Simply move your cursor to the Your Account drop-down menu at the top of the homepage and select "Sign Out" from the list of options. Then, leave the e-mail and password spaces blank and click the "Amazon.com" icon in the upper-left corner of the page that appears. This will remove our recommendations for you until you sign in again.

To clear your recent history, visit Your Browsing History and click the "Delete this item" link located next to each item. To remove all items, click the "Delete All" button in the left column.

To learn more about rating items you own, excluding purchases or gifts from affecting your recommendations, and improving your personalized recommendations, please our Help pages:

http://www.amazon.com/help/recommendations

Please know that this situation was the result of technical calculations, and that in no way did we intend for this to happen. I hope you'll consider this an isolated incident and give us another chance in the future.

I appreciate the admirable restraint you exercised in your message. My sincere apologies for the time you have spent dealing with this issue.

We value your business and hope to serve you better in the future.

We look forward to seeing you again soon.

Thanks for using Kindle and have a pleasant day ahead.

***
"We hope to do better in the future"???? Ya gotta be kiding!

Yes I realize that I am tilting at a Corporate windmill here but I needed to reply:

***
Unfortunately you did not address the fact the only way your system could know about a death in my family was by your system scraping my private email -- without permission -- since the only place that information was available was in my google email. I see nothing in your privacy policy that allows you to scrape my email and I do not recall their being a notification by the kindle email app notifying me that it was reading my email for marketing purposes-- unlike Google and Google Play where they are very above board. Funny thing that-- I have not had one "targeted ad" from Google that reminded me about the passing of a loved one. Why would Amazon care so little about it customers? What were your programmers thinking other than the marketing department thought it was a good idea?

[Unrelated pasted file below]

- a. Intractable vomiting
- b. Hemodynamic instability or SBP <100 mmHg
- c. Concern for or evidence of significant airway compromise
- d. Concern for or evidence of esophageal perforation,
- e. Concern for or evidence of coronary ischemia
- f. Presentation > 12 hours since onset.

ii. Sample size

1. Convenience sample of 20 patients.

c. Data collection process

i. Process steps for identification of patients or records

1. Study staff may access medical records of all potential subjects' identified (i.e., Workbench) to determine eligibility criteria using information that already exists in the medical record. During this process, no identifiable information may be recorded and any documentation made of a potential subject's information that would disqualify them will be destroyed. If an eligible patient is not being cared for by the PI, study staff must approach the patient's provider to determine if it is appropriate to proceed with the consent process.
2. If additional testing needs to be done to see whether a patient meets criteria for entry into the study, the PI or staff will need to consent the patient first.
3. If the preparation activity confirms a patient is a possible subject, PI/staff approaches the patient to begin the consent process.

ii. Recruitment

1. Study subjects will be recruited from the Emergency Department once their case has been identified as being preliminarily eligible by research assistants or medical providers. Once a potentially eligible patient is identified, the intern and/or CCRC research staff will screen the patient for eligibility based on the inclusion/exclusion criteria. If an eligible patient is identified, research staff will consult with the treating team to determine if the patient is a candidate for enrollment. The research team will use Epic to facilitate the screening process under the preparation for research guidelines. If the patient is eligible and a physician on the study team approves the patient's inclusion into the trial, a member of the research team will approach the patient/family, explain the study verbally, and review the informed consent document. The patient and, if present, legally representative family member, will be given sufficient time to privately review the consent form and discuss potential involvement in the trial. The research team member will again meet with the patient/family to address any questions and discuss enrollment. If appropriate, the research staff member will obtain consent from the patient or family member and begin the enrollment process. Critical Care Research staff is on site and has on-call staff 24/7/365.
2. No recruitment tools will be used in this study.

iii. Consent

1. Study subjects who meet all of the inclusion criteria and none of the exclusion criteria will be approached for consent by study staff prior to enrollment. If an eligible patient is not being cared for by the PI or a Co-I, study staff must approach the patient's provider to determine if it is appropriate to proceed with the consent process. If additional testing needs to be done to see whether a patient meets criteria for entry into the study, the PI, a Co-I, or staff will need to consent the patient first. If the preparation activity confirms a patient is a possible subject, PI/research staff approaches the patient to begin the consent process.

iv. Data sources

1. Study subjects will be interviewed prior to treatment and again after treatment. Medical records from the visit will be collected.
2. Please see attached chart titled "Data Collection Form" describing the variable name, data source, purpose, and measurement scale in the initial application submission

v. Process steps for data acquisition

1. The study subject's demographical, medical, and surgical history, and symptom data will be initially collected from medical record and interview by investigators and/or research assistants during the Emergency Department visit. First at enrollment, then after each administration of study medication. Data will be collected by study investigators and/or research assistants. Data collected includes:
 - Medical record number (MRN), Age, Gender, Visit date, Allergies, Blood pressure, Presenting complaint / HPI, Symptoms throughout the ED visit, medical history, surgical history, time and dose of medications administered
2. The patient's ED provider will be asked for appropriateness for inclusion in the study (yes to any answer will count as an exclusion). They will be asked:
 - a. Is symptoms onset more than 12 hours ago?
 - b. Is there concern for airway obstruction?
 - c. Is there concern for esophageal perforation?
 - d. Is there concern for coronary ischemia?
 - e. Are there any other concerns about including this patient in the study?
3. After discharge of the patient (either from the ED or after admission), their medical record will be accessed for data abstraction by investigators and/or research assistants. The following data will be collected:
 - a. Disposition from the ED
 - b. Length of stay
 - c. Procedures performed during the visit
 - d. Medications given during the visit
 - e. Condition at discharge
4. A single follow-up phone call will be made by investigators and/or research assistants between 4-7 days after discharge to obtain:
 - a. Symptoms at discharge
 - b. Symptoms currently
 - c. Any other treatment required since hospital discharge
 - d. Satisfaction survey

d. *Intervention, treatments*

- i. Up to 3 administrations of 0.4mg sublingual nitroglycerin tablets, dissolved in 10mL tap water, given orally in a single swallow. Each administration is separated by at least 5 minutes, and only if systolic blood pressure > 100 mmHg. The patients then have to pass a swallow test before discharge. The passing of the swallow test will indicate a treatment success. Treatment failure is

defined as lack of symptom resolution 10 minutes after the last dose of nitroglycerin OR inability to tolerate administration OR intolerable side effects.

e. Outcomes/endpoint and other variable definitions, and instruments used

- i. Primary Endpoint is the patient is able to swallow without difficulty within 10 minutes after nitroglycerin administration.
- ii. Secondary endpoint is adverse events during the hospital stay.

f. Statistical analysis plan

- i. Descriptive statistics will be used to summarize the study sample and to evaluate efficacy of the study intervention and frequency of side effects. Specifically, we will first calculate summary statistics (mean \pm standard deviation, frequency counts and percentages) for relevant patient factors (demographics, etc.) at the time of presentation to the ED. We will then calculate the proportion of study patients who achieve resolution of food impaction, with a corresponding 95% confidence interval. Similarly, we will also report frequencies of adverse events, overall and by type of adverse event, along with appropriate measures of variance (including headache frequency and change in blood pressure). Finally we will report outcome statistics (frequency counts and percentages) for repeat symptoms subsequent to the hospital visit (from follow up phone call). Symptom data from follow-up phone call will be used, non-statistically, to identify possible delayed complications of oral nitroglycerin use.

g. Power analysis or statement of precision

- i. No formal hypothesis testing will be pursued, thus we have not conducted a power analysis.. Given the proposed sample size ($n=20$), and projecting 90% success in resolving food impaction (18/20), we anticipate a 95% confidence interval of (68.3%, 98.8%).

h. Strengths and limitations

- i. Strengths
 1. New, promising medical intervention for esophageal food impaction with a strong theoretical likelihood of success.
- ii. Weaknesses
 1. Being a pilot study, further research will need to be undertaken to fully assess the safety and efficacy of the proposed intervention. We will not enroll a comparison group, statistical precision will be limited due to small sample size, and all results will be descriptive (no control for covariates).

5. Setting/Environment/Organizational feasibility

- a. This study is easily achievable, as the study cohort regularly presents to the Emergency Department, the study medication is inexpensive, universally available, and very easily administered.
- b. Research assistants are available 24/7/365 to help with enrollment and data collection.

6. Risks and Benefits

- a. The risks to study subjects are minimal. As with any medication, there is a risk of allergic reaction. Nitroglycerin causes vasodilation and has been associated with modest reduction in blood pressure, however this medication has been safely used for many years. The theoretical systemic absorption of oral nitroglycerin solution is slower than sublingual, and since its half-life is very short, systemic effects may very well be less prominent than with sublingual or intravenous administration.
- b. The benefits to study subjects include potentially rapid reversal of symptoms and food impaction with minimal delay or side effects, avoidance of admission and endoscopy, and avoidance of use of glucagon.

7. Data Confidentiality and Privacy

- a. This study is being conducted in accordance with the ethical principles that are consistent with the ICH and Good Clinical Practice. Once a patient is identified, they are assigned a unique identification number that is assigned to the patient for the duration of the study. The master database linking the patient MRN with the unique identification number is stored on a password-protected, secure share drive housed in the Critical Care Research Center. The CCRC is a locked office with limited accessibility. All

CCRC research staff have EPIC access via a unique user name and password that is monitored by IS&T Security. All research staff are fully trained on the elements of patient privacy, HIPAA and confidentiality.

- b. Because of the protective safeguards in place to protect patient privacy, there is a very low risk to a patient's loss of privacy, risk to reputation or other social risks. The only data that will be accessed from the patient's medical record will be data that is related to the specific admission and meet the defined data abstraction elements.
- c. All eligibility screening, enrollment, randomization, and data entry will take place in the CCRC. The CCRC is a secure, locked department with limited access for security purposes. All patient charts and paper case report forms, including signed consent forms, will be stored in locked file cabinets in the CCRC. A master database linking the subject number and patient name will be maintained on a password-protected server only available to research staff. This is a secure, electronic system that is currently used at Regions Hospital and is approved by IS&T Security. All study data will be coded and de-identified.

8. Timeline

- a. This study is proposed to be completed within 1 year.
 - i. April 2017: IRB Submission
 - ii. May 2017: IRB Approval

I find the "recommendaation system" intrusive and I should not have to 'sign out" to "opt out" especially when I paid for the privileged of not having advertising on my kindle. If I wanted a recommendation I'd ask for it... What can I expect next from your system? An offering of a subscription of Yarhzeit Candles?

Why don't you ask Mr. Bezos if he'd like his email scraped so you can sell him items related to *his* personal life? Somehow I don't think he'd like it. Do you?

Yes I realize there is nothing you can do since you are only a cog in the "Soothe the Stupid / Ignorant Customer" group -- your job is to make customers forget the error of their / your ways... but a "cut-and-paste" from the Kindle FAQ does not resolve an issue created by Amazon's unauthorized use of my email... nor does it make Amazon appear that it is even understanding that this kind of thing is hurtful to its relationship with its customers. Even if there was some kind of "click through" authorization your reminding someone about a death which only occurred two weeks ago is tasteless and crude.

How can customers trust your products and services if you are so untrustworthy with a customer's feelings just to make a buck?

Yes I do realize I am jousting at a windmill here as I don't believe Amazon is actually willing to change its behavior... and that is sad too...

But after all large corporations such as Amazon are only made of "automated systems" and tiny, underpaid cogs such as yourself... with no control and/or no soul.. I'm sure your boss will enjoy hearing about the idiot that whined that your wonderful recommendation system reminded him is father is dead and that Amazon thinks death is just another marketing opportunity. *That* is so very sad.